Yahoo Update: I Might Be The Only Person Who Likes Marissa Mayer’s Turnaround Plan

Nearly three years ago I wrote a bullish article on Yahoo (YHOO) after ex-Google exec Marissa Mayer took over as CEO, with the stock at $16 per share (Does Marissa Mayer Make Yahoo Stock A Worthwhile Bet?). After the stock had doubled a year later I postulated that it was fairly valued, but for a while now I have moved back into the bullish camp. The skeptics point out (correctly) that the stock’s huge run since Mayer’s hire is mostly due to a massive increase in the value of its stake in Chinese e-commerce giant Alibaba (BABA), the last of which will be spun off to shareholders in late 2015 or early 2016.

The consensus view on Mayer’s efforts to reinvigorate the company’s core business is quite negative. Many of the hedge fund activists who pushed for the BABA spin-off have publicly called for Mayer’s exit. While Yahoo’s own financial results remain about where they were when Mayer took over three years ago, the make-up of that business has changed dramatically, which positions the company very well for the future.

Back in 2012 Yahoo’s core business was like a melting ice cube, as user preferences were moving away from both the Yahoo brand and from desktop search. Much to Mayer’s disappointment, the company had hardly any presence in areas like mobile and social media, even though that was clearly where online usage was going. So, Mayer made a big push into what she calls “Mavens” (mobile, video, native, and social). By revamping Yahoo’s mobile apps, acquiring upstarts like Tumblr, and refocusing the company on current usage trends, Mayer’s plan was to expand into areas of growth in order to offset the slowly declining legacy business (conducting internet searches on from a desktop computer is so 1995). Perfectly logical.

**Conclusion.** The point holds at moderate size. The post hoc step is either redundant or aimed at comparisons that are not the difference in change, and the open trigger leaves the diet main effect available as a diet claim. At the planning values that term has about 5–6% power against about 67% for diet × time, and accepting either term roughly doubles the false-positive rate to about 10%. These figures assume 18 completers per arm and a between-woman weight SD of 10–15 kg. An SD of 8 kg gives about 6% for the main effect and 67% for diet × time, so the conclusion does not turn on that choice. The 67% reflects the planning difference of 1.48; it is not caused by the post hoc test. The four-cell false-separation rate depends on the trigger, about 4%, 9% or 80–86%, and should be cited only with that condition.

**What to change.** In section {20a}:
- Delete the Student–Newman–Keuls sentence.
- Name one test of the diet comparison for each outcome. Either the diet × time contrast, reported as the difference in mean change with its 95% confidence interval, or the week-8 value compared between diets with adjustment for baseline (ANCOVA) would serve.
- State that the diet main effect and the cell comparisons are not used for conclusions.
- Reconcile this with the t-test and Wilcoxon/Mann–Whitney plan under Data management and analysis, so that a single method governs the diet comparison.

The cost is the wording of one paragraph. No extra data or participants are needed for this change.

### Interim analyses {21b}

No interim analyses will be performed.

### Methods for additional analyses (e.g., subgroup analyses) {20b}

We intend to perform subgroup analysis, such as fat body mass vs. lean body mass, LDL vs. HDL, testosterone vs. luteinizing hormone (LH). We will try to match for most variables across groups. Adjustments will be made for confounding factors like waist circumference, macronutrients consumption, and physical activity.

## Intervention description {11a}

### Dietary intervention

Mayer’s critics, however, are unimpressed. Yahoo’s annual revenue dropped from $5 billion in 2012 to $4.6 billion in 2014, as legacy declines more than offset growth in Mavens. Since Mavens started from practically zero in 2012, it is going to take a while for the new businesses to get large enough to overshadow the legacy ones, but when that happens Yahoo can begin to see absolute growth again. Mayer is making a lot of progress on this front. Mavens revenue in the second quarter of 2015 was $400 million, or 1/3 of total company sales, representing growth of 60% year-over-year. The plan is working despite the multi-year timeframe.

But the real reason I am bullish on the stock at current prices ($39) is the fact that Wall Street has basically decided that Yahoo’s core business has no chance of returning to growth, ever. The soon-to-be spun off Alibaba stake is worth $32 billion or $34 per YHOO share (the after-tax value is less — $22 per share — which is relevant if Yahoo cannot get IRS approval for a tax-free spin-off). Add in the market value of Yahoo Japan ($6 per share after-tax) and Yahoo’s current net cash position ($6 per share) and you can see that investors are getting core Yahoo for a pittance. Even assuming a fully taxed Alibaba stake, core Yahoo is valued at only $5 per share (around 1 times current annual revenue). Assume a tax-free spin of BABA and you get a ridiculous figure for core Yahoo’s value — negative $7 per share!

Given the momentum the Mavens businesses are seeing right now, coupled with the $7 billion of cash on the company’s balance sheet (fuel for more acquisitions, perhaps), I actually think Mayer can turn around the Yahoo ship in the not-too-distant future. Paying just $5 per share for the core business even in the worst case scenario makes the risk/reward trade-off  extremely favorable. For investors who are willing to hold the Alibaba stock for the long-term (that company is very well-positioned), I can easily see Yahoo shares being worth over $50 a year or two from now on a cumulative basis.

Full Disclosure: Long shares of YHOO at the time of writing, but positions may change at any time